Part 1:English-Chinese Translation

Passage 1

  WATERLOO, Belgium — The region around this Belgian city is busily preparing to commemorate the 200th anniversary in 2015 of one of the major battles in European military history. But weaving a path through the preparations is proving almost as tricky as making one’s way across the battlefield was back then, when the Duke of Wellington, as commander of an international alliance of forces, crushed Napoleon.
  A rambling though dilapidated farmstead called Hougoumont, which was crucial to the battle’s outcome, is being painstakingly restored as an educational center. Nearby, an underground visitor center is under construction, and roads and monuments throughout the rolling farmland where once the sides fought are being refurbished. More than 6,000 military buffs are expected to re-enact individual skirmishes.
  While the battle ended two centuries ago, however, hard feelings have endured. Memories are long here, and not everyone here shares Britain’s enthusiasm for celebrating Napoleon’s defeat.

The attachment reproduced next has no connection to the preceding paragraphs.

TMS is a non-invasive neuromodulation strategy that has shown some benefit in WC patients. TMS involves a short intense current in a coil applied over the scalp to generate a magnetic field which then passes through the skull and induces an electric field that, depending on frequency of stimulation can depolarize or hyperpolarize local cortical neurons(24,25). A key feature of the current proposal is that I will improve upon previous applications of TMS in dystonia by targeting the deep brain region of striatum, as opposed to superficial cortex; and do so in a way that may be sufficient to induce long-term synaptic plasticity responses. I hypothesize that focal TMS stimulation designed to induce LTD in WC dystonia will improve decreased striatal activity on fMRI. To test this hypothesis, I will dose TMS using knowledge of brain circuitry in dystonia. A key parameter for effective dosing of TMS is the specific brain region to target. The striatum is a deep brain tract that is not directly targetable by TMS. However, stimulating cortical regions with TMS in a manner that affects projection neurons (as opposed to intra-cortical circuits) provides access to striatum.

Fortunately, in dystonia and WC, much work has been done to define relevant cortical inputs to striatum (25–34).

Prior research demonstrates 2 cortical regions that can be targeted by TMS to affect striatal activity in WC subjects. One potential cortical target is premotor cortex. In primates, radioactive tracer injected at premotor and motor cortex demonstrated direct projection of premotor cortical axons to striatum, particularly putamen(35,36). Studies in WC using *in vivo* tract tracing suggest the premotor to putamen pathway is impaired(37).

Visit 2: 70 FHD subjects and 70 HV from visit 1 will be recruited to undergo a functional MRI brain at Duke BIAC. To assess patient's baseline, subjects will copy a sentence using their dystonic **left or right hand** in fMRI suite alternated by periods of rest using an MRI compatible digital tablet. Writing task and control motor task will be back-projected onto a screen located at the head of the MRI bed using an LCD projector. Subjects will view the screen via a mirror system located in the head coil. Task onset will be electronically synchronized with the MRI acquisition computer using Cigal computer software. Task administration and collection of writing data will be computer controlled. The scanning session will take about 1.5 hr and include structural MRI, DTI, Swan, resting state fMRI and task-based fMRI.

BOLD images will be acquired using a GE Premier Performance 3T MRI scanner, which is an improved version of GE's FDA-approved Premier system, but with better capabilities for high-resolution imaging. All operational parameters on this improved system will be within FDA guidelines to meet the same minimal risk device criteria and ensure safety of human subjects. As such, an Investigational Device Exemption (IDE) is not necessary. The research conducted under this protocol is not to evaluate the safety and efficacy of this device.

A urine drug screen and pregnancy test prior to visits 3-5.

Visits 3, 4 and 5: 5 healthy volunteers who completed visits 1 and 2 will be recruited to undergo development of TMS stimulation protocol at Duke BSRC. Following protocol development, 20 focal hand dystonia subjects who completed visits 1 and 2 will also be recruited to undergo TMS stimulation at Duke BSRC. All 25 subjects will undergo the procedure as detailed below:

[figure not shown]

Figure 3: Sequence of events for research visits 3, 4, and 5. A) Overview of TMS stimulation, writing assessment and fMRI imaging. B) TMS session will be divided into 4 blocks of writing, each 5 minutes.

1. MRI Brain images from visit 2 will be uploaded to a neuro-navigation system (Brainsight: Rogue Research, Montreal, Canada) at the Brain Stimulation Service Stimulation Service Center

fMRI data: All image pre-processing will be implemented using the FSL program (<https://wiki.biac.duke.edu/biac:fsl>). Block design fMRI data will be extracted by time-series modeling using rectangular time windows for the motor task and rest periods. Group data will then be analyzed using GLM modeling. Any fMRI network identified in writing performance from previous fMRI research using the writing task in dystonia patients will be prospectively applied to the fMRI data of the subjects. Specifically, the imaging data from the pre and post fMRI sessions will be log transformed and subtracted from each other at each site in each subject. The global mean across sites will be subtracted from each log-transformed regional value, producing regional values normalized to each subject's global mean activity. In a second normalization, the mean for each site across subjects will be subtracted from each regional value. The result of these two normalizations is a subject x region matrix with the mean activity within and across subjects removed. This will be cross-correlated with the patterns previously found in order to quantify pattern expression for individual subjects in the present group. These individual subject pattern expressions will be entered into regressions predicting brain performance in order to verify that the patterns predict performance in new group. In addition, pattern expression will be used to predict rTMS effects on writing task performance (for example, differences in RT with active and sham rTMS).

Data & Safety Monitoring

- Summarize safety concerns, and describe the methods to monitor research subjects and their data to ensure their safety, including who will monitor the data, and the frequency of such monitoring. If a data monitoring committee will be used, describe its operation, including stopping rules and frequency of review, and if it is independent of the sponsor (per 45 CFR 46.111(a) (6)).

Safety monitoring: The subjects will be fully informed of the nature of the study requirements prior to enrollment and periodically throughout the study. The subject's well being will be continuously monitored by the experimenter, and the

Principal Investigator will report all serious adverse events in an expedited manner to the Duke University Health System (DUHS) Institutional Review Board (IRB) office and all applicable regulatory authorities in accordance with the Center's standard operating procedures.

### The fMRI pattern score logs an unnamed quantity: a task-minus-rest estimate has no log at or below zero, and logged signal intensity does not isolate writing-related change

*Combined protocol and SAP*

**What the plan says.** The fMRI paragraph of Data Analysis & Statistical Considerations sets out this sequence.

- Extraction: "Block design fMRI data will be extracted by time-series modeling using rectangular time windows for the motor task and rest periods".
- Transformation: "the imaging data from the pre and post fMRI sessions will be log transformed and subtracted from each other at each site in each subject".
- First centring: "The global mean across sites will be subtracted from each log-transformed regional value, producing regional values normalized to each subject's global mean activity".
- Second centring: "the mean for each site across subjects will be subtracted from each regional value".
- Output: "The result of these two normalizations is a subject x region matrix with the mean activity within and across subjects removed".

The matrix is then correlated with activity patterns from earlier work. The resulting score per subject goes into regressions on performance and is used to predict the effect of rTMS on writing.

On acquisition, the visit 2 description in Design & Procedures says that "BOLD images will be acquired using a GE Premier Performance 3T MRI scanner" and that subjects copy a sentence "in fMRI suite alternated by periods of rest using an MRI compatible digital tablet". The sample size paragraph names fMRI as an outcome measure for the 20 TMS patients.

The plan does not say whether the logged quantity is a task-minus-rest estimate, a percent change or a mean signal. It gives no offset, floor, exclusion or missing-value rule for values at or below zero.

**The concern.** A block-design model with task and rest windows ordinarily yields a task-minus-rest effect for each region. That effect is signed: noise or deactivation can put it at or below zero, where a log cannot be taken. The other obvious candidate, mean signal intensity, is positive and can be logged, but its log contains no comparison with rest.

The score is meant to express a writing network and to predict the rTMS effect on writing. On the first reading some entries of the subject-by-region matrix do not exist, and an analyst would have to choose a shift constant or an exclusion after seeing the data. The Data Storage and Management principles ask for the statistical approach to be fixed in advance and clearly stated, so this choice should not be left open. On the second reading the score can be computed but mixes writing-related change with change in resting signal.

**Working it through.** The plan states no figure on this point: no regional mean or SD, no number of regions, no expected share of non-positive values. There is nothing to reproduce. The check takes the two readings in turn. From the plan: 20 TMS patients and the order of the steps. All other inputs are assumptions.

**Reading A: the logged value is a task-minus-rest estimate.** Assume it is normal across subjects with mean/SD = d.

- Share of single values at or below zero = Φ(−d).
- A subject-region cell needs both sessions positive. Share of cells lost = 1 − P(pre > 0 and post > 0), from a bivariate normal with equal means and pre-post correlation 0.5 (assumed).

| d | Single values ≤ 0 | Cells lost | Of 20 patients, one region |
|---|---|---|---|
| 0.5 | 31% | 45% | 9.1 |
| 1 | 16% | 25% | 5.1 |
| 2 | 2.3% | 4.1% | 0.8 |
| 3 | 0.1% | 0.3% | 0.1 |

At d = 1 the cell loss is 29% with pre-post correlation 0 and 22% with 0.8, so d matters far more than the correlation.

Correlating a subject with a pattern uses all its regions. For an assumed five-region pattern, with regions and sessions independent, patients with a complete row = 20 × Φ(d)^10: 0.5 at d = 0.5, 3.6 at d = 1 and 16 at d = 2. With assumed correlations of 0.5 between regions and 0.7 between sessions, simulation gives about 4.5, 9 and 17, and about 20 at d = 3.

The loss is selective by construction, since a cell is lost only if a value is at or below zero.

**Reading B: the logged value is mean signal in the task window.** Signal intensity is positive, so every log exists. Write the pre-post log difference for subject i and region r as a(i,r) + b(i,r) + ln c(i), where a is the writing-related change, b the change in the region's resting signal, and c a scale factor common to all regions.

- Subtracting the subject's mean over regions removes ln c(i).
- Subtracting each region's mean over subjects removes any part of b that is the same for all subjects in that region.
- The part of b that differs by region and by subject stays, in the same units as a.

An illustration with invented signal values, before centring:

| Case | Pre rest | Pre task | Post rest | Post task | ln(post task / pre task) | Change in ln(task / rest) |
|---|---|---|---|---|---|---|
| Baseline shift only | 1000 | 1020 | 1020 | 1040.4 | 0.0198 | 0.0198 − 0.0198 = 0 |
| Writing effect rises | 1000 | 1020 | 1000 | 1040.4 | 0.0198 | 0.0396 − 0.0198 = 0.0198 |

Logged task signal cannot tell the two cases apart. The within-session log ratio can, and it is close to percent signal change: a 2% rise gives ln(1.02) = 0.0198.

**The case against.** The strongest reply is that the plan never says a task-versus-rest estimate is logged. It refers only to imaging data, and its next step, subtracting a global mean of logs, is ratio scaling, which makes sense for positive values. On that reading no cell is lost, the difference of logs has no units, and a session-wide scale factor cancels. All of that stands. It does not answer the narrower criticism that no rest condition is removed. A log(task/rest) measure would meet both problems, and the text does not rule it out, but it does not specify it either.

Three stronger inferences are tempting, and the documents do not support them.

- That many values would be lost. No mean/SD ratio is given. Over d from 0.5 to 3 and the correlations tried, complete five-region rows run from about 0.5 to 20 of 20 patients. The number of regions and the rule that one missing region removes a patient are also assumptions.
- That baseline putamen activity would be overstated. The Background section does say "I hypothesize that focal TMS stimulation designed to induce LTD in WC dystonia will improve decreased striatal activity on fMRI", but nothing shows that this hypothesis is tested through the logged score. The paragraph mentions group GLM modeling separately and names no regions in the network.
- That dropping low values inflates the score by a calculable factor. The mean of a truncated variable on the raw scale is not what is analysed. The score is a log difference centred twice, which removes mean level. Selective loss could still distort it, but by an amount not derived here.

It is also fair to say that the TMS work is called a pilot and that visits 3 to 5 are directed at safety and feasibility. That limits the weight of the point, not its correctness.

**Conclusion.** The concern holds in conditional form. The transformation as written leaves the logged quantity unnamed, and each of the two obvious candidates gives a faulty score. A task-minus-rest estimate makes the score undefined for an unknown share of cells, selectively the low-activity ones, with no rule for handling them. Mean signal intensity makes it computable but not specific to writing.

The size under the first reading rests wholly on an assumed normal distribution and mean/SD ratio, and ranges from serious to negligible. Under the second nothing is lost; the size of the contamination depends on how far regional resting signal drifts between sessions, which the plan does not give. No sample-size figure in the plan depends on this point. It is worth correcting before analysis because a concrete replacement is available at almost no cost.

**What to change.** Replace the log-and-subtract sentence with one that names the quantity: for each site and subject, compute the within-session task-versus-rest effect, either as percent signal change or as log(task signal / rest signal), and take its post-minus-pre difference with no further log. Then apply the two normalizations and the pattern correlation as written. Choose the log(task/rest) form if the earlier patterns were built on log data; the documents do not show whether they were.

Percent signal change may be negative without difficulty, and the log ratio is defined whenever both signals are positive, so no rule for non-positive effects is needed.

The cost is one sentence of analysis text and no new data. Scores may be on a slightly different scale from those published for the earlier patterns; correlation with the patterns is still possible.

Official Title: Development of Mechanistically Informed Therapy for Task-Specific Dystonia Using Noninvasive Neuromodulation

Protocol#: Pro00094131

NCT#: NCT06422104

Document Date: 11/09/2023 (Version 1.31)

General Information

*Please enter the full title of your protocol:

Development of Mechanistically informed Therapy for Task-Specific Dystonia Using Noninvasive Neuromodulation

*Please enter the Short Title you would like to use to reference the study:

Every year, in districts of Wallonia, the French-speaking part of Belgium, there are fetes to honor Napoleon, according to Count Georges Jacobs de Hagen, a prominent Belgian industrialist and chairman of a committee responsible for restoring Hougoumont. “Napoleon, for these people, was very popular,” Mr. Jacobs, 73, said over coffee. “That is why, still today, there are some enemies of the project.”
  Belgium, of course, did not exist in 1815. Its Dutch-speaking regions were part of the Kingdom of the Netherlands, while the French-speaking portion had been incorporated into the French Empire. Among French speakers, Mr. Jacobs said, Napoleon had a “huge influence — the administration, the Code Napoléon,” or reform of the legal system. While Dutch-speaking Belgians fought under Wellington, French speakers fought with Napoleon.
  That distaste on the part of modern-day French speakers crystallized in resistance to a British proposal that, as part of the restoration of Hougoumont, a memorial be raised to the British soldiers who died defending its narrow North Gate at a critical moment on June 18, 1815, when Wellington carried the day. “Every discussion in the committee was filled with high sensitivity,” Mr. Jacobs recalled. “I said, ‘This is a condition for the help of the British,’ so the North Gate won the battle, and we got the monument.”